Families tell EPA chief of deaths linked to paint stripper

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Director of the Office of Management and Budget Mick Mulvaney, left, and Environmental Protection Agency administrator Scott Pruitt listen to President Donald Trump speak during a cabinet meeting at the White House, Wednesday, May 9, 2018, in Washington. | AP Photo/Evan Vucci

WASHINGTON — Environmental Protection Agency chief Scott Pruitt has met with families of two men whose deaths were linked to a toxic compound in a widely sold paint stripper, weeks after lawmakers pressed him about an Obama-era rule that would limit sales to consumers.

Kathy Davis, the grandmother of a 21-year-old Nashville man who died in April 2017 after using a paint stripper containing methylene chloride, urged Pruitt to rethink his moves to roll back regulations.

“Americans are stupid. That’s why we have rules. That’s why we’re told to wear seatbelts,” Davis told the EPA administrator, according to her daughter, Wendy Hartley, who also was in the half-hour meeting Tuesday at EPA headquarters.

The Obama administration proposed a rule designed to keep paint strippers containing methylene chloride off the shelves of hardware and home-improvement stores for use by do-it-yourselfers. Exposure at close range can overcome and kill users, the EPA has acknowledged.

EPA spokesman Jahan Wilcox said in a statement Wednesday that the agency was considering public comments on the proposed rule, meant to limit sales of methylene chloride to businesses with the training and equipment to handle it safely.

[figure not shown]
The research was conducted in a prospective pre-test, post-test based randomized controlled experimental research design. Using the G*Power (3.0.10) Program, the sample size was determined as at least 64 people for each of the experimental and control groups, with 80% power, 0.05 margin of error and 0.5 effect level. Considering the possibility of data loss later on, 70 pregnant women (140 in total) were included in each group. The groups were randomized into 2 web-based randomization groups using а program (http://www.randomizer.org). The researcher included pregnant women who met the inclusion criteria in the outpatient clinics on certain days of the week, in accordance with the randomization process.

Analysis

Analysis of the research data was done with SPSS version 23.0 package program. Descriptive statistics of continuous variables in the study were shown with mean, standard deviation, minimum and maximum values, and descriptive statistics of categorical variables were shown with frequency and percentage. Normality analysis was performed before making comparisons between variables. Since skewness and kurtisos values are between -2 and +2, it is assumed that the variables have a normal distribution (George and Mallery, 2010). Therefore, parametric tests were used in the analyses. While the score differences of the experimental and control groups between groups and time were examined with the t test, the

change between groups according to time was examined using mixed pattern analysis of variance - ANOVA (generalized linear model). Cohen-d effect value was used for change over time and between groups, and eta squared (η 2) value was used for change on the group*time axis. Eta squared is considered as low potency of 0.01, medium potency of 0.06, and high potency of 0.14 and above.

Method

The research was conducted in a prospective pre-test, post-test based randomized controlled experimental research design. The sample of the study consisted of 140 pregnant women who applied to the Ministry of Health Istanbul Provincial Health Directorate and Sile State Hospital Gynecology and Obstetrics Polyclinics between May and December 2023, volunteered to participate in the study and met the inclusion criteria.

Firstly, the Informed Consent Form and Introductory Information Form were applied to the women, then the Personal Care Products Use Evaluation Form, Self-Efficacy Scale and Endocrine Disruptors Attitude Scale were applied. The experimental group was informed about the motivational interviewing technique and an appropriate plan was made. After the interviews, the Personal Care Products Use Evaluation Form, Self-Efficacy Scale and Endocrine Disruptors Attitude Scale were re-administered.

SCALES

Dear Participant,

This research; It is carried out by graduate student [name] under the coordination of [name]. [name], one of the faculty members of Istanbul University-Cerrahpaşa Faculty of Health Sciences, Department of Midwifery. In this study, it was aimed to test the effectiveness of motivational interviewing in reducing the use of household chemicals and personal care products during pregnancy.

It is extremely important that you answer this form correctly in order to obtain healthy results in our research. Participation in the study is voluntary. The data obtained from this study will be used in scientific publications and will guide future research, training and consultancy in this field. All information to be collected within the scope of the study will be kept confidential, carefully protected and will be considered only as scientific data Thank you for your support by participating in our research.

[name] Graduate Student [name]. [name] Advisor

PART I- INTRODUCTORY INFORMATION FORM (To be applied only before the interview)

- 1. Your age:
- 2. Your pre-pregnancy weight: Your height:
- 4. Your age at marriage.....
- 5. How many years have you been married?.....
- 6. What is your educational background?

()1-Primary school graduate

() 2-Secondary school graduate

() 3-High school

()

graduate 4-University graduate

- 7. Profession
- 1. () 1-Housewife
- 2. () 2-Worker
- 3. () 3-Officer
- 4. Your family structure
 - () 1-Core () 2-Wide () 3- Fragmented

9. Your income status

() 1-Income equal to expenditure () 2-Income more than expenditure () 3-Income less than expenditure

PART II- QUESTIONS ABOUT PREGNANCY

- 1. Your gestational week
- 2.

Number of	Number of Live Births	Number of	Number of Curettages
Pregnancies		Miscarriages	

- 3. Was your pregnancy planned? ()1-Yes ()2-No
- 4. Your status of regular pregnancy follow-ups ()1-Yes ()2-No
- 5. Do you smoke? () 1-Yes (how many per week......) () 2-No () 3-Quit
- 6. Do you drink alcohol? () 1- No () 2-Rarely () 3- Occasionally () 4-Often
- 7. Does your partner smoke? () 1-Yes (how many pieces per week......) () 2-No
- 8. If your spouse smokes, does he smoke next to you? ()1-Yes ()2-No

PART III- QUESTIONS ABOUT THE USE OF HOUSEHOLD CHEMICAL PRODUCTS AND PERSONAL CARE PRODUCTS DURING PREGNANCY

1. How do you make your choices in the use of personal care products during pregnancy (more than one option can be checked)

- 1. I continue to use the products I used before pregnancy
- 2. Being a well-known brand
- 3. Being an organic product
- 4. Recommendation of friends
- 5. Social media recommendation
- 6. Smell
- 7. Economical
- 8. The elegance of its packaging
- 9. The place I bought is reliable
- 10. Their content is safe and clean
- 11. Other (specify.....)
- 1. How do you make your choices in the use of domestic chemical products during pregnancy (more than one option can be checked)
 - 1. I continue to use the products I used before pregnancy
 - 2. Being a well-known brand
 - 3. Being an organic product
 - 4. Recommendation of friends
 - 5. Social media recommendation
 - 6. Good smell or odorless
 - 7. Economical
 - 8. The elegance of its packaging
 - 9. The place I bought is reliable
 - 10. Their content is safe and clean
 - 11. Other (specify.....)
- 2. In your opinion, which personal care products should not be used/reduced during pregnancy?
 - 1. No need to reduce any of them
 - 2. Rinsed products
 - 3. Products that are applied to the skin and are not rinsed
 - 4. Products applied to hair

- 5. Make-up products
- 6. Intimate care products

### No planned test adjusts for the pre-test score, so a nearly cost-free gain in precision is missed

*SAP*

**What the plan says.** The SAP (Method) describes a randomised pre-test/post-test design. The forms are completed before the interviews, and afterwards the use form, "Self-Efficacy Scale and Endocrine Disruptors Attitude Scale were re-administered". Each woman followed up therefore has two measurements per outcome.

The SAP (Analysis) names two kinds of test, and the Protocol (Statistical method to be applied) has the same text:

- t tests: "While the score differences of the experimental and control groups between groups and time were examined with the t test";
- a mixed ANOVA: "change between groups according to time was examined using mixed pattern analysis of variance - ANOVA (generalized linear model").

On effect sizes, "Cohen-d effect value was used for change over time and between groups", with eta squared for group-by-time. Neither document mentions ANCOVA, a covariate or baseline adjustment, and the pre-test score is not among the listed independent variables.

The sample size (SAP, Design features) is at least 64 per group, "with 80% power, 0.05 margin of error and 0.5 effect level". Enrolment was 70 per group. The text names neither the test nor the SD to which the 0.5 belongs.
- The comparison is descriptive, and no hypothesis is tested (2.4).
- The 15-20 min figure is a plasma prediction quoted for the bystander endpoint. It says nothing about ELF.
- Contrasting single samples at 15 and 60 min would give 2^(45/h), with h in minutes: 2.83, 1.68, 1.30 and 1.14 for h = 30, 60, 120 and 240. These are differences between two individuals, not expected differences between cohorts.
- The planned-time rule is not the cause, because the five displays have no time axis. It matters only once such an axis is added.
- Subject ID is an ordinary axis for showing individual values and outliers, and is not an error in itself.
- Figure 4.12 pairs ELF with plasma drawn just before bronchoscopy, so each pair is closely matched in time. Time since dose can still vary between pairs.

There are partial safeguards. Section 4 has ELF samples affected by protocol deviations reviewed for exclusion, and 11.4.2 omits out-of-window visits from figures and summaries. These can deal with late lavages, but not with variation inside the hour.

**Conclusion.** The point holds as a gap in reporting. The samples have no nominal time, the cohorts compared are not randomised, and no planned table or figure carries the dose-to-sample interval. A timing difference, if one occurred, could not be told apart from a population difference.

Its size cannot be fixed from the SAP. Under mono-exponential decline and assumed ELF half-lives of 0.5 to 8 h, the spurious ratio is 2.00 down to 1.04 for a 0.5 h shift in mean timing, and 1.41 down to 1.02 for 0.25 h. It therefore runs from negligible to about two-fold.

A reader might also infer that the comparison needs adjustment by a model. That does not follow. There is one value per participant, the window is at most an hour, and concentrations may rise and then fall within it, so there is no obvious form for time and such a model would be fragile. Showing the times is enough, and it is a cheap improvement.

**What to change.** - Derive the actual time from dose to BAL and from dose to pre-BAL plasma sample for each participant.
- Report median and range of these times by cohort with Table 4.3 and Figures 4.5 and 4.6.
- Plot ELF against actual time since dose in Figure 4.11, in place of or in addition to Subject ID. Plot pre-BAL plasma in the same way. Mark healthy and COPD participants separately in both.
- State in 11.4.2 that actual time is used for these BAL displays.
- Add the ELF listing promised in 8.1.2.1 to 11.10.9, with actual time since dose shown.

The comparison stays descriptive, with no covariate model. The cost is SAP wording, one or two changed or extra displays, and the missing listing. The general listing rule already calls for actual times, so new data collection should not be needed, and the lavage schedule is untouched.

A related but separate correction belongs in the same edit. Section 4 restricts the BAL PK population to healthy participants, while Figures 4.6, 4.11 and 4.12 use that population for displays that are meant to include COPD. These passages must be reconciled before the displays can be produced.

In 2017, the American Chemistry Council trade group said it supported “reasonable and efficient” regulation of the compound. The council, which helps oversee chemical-safety regulation at the EPA, did not immediately respond to an email asking if it supported the pending rule.

Pruitt has been one of the most successful members of the Trump administration in rolling back government regulation.

At a congressional hearing last month, Rep. Frank Pallone, a New Jersey Democrat, appeared with the brother of a 31-year-old South Carolina man, Drew Wynne, who died while stripping paint from the concrete floor of his cold-brew coffee warehouse.

“You have the power to finalize the ban of methylene chloride now and prevent more deaths, but you haven’t done it,” Pallone told Pruitt at the hearing. “Do you have anything to say to these families at this point?”

Pruitt told Pallone that the EPA still was considering whether to adopt the new rule.

The Environmental Defense Fund arranged Tuesday’s meeting between Pruitt and the families. It was also attended by Nancy Beck, a former executive at the American Chemistry Council.

At the families’ urging, Pruitt looked at photos of men whose deaths in 2017 were linked to paint strippers, and at the current warning labels on cans of paint stripper with methylene chloride, said Brian Wynne, brother of Drew.

At one point, Wynne said he asked Pruitt if he thought it was a problem. And he said, “I do,’” according to Wynne.

Pruitt didn’t indicate that any action on the rule was coming soon, the families said.

“I don’t think we swayed him,” said Hartley, 36, whose son, Kevin, was found last April collapsed over a bathtub he was refinishing for his family’s business.

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